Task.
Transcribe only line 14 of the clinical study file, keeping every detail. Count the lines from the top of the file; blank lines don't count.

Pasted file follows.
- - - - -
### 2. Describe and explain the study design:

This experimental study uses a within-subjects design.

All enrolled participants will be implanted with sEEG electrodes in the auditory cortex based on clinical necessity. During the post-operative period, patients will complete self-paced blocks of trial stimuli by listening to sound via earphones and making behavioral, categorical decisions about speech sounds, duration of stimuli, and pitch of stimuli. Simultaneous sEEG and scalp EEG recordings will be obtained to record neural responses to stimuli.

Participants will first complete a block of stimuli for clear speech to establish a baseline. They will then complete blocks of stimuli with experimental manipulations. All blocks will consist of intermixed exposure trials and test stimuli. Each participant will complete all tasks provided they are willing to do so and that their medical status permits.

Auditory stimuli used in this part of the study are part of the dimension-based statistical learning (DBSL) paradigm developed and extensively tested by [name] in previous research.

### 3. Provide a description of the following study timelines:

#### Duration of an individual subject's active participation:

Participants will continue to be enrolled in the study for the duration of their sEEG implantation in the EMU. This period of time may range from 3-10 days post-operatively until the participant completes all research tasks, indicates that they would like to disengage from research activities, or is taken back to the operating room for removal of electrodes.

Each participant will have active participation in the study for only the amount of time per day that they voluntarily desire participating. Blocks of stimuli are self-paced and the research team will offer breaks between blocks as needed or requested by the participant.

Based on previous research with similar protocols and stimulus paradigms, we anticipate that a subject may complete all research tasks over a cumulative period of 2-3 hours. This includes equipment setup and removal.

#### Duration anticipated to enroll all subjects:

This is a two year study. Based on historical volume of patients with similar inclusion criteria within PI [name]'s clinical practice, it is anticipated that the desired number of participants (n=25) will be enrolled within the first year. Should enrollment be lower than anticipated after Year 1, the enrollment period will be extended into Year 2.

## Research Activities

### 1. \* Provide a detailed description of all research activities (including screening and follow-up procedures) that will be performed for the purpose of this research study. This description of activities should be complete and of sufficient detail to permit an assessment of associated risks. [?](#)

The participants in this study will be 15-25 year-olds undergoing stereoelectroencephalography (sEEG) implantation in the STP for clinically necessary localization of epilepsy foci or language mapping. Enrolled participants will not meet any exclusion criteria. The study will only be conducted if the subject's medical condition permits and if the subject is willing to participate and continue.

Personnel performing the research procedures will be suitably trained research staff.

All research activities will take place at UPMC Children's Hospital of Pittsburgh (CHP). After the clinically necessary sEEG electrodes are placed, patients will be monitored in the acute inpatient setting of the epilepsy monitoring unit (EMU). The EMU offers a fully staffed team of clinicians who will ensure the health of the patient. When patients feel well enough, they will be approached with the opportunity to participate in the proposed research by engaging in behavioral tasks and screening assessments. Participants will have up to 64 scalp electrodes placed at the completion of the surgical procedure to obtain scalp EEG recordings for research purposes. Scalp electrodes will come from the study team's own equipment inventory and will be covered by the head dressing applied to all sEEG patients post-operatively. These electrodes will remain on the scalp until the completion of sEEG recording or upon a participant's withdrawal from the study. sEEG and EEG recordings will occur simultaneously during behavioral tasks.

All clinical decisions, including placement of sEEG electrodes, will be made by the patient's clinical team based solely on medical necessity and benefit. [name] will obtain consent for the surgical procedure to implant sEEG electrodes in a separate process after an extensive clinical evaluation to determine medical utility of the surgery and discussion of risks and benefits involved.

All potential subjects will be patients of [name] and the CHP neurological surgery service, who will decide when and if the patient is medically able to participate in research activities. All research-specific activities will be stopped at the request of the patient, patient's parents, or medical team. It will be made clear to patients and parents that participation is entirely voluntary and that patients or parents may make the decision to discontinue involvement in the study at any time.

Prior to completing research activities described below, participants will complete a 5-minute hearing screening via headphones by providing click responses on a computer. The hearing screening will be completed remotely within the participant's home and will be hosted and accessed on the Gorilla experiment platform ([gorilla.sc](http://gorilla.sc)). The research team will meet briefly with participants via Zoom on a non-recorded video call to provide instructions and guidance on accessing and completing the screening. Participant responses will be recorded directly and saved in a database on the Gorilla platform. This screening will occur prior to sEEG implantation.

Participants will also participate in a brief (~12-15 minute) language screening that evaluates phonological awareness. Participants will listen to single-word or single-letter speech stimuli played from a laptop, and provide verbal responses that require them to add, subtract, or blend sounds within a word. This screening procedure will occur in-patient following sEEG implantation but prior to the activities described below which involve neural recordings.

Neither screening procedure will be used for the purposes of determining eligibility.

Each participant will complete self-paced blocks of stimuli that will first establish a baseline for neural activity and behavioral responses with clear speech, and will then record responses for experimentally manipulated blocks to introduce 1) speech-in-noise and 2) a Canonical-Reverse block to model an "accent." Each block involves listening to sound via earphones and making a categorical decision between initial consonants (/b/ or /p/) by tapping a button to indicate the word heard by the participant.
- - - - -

### 1. \* Provide a detailed description of all research activities (including screening and follow-up procedures) that will be performed for the purpose of this research study. This description of activities should be complete and of sufficient detail to permit an assessment of associated risks. [?](#)